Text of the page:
Mr. HC and I ended up reading our ketubah aloud to each other, as vows.  But you could also involve one or two people in the ceremony as ketubah readers.  At a friend's wedding, I was asked to select and perform a reading that explained the significance of the intertwining tree motif on their ketubah, while another friend was asked to read the text of the ketubah itself.

We asked our guests to write wishes to us and hang them on our chuppah.  But I could imagine your asking a small selection of friends and family to do so, or perhaps to help create the chuppah (or mandap or similar structure) by autographing or decorating small squares of cloth or the like.  (We used Mr. HC's late maternal grandmother's tablecloth for the roof of our chuppah.)  And while our chuppah was stationary, many Jewish couples ask four special people to hold the chuppah poles.  I love the symbolism of having friends and family be a part of the "home" that the chuppah represents.

For our ceremony, we were able to involve an additional fourteen(!) of our friends and family by asking them to read the seven blessings (sheva brachot) in English and Hebrew.  At other Jewish ceremonies, I've seen couples include friends and family by having them act as additional readers or singers -- one of our friends asked her cousin, an opera singer, to sing "dodi li" during the processional.  

And here's another ceremony idea I love but didn't get to use myself: Instead of walking down the aisle with a pre-made bouquet, how about giving a select group of friends and family single flowers that they would hand to you as you made your way to the altar or chuppah?  Another person could have the honor of tying the flowers together into a bouquet.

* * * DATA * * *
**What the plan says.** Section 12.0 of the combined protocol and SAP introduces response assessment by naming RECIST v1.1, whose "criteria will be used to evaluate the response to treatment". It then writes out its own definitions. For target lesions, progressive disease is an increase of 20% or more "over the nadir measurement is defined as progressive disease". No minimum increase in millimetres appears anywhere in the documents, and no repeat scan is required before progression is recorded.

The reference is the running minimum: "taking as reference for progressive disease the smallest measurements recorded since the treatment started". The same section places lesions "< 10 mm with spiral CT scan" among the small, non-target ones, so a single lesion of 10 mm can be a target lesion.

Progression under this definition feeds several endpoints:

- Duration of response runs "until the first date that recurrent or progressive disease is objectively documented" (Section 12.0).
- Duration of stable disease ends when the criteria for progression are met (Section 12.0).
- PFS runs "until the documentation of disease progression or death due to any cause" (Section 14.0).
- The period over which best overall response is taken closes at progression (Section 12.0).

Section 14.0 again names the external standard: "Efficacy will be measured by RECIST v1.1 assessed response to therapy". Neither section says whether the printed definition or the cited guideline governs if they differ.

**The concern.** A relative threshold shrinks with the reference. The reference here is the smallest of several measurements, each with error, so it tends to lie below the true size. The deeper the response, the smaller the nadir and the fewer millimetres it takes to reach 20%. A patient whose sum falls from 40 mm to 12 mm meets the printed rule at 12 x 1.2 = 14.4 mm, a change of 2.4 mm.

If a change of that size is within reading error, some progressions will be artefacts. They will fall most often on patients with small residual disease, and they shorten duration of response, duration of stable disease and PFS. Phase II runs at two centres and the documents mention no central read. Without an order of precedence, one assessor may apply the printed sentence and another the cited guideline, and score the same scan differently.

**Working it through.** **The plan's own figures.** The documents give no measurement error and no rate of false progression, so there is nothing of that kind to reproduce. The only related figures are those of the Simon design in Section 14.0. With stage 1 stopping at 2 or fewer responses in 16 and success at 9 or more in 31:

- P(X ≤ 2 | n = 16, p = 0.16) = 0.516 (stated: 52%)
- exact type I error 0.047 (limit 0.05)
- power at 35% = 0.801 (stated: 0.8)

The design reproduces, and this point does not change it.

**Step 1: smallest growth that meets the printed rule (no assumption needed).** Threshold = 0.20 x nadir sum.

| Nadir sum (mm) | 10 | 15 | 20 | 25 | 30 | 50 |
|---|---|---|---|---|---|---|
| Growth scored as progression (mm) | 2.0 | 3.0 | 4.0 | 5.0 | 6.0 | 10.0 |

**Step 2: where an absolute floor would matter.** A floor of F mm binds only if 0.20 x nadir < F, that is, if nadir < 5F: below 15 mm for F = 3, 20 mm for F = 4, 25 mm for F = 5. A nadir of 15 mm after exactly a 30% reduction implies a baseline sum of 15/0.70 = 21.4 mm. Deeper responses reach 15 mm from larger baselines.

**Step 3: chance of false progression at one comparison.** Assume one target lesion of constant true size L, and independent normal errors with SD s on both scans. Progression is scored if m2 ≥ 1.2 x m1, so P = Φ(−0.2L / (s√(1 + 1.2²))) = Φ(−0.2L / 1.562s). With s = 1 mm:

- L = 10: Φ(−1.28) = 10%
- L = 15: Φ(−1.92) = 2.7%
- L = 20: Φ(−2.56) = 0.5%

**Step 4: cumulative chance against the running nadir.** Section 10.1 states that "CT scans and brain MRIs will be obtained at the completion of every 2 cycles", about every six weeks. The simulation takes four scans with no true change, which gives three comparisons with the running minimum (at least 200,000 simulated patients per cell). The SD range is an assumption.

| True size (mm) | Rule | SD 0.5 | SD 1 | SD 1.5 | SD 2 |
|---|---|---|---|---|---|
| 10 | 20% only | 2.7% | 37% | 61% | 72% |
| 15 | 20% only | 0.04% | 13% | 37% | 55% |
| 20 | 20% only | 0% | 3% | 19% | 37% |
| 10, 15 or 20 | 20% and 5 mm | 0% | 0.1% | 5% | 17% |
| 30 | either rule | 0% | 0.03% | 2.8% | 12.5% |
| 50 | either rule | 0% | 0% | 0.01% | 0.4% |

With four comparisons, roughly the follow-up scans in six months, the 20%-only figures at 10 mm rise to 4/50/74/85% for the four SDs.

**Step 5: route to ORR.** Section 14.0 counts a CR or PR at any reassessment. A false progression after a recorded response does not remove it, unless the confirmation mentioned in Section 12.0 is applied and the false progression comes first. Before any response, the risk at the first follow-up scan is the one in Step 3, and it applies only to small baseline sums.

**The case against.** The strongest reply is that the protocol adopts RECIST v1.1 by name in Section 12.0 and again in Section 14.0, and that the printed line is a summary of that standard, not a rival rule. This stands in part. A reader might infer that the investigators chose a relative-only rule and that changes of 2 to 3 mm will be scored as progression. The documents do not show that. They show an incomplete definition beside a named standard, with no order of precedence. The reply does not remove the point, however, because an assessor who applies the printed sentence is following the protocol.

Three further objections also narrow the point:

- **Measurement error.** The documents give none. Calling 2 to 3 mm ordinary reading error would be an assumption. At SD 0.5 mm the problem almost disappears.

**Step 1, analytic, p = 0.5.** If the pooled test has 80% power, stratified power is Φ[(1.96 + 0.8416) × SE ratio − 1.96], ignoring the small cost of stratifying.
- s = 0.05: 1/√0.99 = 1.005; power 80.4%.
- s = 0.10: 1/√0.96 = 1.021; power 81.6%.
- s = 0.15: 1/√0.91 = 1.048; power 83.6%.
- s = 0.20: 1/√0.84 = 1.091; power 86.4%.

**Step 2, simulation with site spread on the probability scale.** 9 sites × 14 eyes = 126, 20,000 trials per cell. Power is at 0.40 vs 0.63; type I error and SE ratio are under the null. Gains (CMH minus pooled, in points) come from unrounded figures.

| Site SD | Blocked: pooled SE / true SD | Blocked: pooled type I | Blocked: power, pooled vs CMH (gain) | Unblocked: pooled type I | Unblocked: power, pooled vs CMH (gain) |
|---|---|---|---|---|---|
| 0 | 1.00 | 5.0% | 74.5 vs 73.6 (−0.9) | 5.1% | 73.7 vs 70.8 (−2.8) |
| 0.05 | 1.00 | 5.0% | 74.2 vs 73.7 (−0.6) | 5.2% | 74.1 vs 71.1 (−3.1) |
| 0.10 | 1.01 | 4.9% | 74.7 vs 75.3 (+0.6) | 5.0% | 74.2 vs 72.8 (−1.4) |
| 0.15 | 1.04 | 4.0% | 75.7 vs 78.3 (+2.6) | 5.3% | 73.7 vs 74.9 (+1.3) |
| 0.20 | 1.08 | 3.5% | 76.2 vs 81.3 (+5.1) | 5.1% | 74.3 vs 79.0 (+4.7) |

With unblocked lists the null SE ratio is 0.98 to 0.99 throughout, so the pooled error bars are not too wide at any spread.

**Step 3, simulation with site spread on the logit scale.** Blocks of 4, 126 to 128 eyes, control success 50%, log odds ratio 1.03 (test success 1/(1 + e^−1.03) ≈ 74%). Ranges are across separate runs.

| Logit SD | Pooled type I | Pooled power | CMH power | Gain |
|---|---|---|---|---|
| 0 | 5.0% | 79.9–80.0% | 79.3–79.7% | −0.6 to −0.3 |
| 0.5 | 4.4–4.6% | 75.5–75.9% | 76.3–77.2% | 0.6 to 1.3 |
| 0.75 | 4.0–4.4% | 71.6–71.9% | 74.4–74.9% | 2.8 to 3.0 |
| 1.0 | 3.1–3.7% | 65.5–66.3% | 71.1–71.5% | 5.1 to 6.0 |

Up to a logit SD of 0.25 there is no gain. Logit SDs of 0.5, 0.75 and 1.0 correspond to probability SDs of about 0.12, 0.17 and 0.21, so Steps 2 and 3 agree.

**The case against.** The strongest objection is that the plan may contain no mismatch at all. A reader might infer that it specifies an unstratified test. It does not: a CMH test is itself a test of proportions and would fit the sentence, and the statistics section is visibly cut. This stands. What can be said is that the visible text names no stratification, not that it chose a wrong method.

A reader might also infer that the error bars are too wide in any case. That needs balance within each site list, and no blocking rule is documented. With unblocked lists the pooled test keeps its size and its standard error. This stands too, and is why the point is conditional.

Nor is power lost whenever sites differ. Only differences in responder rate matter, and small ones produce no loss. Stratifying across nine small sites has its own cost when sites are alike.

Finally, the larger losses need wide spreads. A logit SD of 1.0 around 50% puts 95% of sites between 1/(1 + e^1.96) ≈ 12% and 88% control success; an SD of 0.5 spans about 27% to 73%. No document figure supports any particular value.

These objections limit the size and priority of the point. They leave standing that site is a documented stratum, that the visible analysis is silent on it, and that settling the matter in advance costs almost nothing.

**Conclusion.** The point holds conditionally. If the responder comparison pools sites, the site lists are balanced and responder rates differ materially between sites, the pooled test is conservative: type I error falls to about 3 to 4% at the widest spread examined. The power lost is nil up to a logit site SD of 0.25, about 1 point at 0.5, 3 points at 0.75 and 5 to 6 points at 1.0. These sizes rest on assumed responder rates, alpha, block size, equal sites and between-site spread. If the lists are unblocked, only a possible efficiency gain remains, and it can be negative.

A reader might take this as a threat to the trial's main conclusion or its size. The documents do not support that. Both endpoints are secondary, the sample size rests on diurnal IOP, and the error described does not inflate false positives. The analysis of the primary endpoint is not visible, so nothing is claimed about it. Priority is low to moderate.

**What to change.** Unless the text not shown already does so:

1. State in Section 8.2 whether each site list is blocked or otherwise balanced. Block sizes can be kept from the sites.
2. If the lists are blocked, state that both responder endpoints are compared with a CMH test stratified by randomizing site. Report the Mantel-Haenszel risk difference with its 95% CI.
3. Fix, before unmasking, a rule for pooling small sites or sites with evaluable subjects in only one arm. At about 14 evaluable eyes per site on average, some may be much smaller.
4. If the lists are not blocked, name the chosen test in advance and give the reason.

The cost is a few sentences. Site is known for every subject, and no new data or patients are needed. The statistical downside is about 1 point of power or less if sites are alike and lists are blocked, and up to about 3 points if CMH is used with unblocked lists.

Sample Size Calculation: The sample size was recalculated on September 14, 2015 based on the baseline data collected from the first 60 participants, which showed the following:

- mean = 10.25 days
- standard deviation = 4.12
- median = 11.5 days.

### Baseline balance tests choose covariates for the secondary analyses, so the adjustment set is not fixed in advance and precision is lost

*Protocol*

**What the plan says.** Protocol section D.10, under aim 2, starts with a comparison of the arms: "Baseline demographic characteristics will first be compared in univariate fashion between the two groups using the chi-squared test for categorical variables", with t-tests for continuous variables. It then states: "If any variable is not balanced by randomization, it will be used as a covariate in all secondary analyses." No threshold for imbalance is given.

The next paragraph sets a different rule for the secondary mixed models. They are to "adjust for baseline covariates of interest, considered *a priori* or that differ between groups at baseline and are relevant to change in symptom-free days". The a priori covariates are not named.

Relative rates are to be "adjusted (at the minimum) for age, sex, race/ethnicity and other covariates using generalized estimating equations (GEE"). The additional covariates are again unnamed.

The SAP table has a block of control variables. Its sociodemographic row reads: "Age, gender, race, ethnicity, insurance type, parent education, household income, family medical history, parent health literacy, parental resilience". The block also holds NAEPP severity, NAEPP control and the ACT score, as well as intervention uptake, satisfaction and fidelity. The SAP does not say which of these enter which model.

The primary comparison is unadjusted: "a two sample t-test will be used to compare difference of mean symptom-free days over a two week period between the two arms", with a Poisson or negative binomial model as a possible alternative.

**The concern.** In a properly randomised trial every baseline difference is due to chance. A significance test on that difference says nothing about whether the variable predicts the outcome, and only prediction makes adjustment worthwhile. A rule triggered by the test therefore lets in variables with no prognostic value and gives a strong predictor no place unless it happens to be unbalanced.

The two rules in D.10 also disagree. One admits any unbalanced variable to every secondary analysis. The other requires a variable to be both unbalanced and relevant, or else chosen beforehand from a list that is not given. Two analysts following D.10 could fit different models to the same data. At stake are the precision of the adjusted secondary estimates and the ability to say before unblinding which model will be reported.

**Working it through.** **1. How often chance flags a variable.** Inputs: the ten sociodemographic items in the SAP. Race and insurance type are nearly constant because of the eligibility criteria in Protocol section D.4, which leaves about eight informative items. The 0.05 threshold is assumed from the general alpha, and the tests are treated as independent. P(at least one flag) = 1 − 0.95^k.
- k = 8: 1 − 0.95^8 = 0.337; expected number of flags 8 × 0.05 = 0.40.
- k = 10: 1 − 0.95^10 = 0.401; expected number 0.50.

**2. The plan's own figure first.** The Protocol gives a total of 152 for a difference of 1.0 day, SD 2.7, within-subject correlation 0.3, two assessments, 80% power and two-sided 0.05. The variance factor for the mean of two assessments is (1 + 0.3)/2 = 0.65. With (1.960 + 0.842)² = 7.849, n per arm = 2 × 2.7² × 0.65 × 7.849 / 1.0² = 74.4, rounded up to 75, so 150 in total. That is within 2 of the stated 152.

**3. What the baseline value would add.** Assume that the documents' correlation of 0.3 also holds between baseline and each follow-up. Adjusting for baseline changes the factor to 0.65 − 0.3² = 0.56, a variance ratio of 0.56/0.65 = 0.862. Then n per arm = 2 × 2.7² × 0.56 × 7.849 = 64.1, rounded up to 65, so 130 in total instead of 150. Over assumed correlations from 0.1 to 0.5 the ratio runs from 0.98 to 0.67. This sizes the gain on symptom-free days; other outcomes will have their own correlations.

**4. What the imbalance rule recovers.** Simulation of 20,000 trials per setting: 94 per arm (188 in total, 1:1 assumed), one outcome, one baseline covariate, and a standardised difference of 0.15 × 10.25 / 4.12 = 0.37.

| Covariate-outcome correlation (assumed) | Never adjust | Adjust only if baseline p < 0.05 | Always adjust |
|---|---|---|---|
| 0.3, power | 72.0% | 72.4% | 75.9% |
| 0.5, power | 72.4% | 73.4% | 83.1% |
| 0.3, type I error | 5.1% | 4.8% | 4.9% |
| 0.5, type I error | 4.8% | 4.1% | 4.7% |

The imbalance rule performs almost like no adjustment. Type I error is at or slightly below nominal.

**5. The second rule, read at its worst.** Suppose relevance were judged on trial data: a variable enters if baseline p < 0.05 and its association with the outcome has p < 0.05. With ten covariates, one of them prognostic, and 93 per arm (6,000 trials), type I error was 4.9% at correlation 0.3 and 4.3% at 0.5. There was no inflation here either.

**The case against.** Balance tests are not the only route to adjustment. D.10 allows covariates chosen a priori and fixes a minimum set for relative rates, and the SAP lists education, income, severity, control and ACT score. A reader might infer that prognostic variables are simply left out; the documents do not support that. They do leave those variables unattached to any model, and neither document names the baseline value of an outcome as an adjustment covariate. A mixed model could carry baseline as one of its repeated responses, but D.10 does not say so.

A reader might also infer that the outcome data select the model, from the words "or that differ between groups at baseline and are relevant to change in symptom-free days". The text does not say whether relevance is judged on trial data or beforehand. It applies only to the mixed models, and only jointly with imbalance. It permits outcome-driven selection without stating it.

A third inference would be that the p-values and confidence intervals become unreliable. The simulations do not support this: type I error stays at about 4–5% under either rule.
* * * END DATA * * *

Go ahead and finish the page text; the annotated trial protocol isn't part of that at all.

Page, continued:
After the ceremony, it's customary for Jewish couples to spend some time with each other in seclusion (yihud) before rejoining their guests for the party.  Traditionally, two or more people would guard the door to the yihud room, making sure that nobody else got in the room and that the couple spent the requisite amount of time in yihud.  This could be a "fun" role for two rule-loving friends (lawyers? police officers? grammarians?).

During the reception, aside from speeches, you can have close friends or family members participate by leading the blessings over the wine (kiddush) and bread (hamotze) -- or the equivalent in a non-Jewish wedding.  At our wedding, Mr. HC's uncles (my MIL's brother and FIL's brother) had the honor of making kiddush and hamotze.

We also involved close friends in our hora.  Two of Mr. HC's good friends from their Hebrew School days coordinated a schtick -- a performance to entertain the bride and groom during the hora -- in which they hula-hooped, chugged pomegranate juice(!?), and organized our friends to do a med school v. law school v. business school v. grad school dance off.  

Turns out our nerd friends have moves.  It was a riot.

Finally, how about some select photo ops?  It's customary among alums of my college to take a group shot for the alumni magazine, so we gathered for the "Locomotive" (our dorky alumni cheer) and a photo.  We took similar group shots with friends from our various graduate programs and work places. Asking a friend to coordinate the group shots or just having a small group of friends pose for a special picture could be a way to make their presence feel especially welcomed.


That was a much longer post than I expected!  Though I guess it makes sense, since it was important to us that our wedding be as much about our getting married as about celebrating and honoring the wonderful group of family and friends whose support made "us" possible.

Ok, now it's your turn.  How will you make -- or how have you made -- your friends and family a part of your wedding?